Mexico : New Technology-Enabled Channels to Scale Up Financial Access

International Monetary Fund; World Bank
Fonte: World Bank, Washington, DC Publicador: World Bank, Washington, DC
EN_US
Relevância na Pesquisa
56.54%
This is a technical note for the 2011 the Financial Sector Assessment Program (FSAP) carried out in Mexico. The focus of this document is the new technology-enabled channels to scale up financial access being employed. Key issues such as a pro-inclusion policy environment and harnessing technology for financial inclusion are discussed. Issues relevant to enabling policy framework, such as new banking regulations for branchless banking, types of licenses, types of accounts, electronic transaction mechanisms, use of banking correspondents outsourcing of operations/IT platforms, as well as other regulations affecting branchless banking propositions, are also elaborated on. Segments are devoted to the market, mobile banking schemes and the consequent recommendations as well.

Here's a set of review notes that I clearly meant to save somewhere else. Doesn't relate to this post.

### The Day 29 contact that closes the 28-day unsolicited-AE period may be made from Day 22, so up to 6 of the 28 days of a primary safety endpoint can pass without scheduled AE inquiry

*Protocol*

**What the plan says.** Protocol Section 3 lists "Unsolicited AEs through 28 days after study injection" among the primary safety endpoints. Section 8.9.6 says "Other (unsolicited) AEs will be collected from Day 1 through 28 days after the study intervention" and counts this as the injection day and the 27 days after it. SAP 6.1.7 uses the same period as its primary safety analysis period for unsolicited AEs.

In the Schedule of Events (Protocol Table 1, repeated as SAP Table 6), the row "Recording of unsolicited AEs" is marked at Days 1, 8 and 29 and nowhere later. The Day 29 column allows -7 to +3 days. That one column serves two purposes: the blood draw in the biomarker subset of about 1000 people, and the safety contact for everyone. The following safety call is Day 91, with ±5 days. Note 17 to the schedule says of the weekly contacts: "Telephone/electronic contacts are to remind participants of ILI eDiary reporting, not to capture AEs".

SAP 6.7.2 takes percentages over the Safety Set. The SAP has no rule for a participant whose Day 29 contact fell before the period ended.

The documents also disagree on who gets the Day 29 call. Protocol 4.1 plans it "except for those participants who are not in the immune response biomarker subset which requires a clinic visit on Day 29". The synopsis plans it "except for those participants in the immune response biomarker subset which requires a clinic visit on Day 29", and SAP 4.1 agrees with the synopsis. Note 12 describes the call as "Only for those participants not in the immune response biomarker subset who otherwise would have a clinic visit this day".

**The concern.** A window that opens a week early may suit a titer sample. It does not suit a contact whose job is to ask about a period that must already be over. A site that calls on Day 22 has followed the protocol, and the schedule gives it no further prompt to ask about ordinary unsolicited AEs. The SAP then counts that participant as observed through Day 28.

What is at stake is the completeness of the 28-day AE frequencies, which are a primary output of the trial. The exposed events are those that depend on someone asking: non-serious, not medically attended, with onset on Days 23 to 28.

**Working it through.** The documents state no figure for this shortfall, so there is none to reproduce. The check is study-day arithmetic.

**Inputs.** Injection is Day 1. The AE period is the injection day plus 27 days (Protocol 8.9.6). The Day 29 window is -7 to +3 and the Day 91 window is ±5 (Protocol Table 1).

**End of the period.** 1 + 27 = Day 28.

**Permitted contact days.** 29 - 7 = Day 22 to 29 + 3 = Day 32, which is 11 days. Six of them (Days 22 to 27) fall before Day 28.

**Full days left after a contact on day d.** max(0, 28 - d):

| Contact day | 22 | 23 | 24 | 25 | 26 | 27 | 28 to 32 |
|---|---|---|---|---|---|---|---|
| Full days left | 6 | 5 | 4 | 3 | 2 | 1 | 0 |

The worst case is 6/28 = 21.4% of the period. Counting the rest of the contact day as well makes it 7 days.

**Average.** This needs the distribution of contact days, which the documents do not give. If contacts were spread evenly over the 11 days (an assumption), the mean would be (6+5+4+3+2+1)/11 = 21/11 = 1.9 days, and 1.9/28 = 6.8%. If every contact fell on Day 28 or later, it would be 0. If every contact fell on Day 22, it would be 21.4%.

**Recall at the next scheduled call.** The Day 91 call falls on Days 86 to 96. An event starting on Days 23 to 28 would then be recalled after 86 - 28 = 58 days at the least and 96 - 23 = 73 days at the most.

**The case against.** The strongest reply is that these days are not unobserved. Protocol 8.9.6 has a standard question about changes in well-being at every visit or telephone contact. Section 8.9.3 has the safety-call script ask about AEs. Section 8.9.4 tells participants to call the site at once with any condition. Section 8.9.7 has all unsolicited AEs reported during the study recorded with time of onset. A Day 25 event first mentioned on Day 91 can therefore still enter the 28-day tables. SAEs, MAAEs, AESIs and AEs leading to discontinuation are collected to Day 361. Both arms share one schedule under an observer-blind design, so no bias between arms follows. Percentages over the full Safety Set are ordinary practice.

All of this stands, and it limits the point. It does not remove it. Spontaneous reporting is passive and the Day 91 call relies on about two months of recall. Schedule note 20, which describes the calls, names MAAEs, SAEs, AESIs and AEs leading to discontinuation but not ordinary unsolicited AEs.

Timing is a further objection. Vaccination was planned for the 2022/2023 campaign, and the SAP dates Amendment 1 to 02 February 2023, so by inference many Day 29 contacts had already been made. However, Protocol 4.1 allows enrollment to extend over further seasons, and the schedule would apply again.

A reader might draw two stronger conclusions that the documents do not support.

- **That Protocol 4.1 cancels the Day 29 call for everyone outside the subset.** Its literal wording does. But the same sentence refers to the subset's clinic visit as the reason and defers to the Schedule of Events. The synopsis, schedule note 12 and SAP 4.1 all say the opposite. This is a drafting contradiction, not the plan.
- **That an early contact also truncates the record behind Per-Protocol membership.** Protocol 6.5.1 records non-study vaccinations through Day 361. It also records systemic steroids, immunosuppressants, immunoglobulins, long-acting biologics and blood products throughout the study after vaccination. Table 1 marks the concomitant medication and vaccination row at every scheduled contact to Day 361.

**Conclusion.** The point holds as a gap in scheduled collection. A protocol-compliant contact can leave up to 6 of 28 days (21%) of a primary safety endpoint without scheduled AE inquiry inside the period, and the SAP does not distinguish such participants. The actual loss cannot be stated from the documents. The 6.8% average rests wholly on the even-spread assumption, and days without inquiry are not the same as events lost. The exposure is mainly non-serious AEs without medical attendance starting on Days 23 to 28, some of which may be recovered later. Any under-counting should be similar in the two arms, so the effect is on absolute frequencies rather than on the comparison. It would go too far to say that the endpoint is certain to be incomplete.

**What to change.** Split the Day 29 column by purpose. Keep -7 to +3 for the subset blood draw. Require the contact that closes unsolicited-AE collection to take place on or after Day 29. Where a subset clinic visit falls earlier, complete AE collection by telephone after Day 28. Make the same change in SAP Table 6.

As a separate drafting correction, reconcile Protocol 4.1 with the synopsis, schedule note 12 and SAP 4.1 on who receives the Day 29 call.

What Regulatory Frameworks are More Conducive to Mobile Banking? Empirical Evidence from Findex Data

Gutierrez, Eva; Singh, Sandeep
Fonte: World Bank, Washington, DC Publicador: World Bank, Washington, DC
EN_US
Relevância na Pesquisa
56.42%
Mobile banking services offer great potential to expand financial services, particularly payment services, to the poor. They also provide a convenient and cost effective way to access bank accounts. This paper constitutes a first attempt to explain statistically what factors contribute to mobile banking usage, with a particular focus on the regulatory framework. The authors construct an index that measures the existence of laws and regulation that support mobile banking activity for 35 countries. Using variations in regulatory environments across these countries and armed with newly released data on mobile banking usage by approximately 37,000 individuals in these 35 countries, the paper sheds light on the importance of laws and regulation in supporting mobile banking. The analysis finds that a supporting regulatory framework is associated with higher usage of mobile banking for the general population as well as for the unbanked.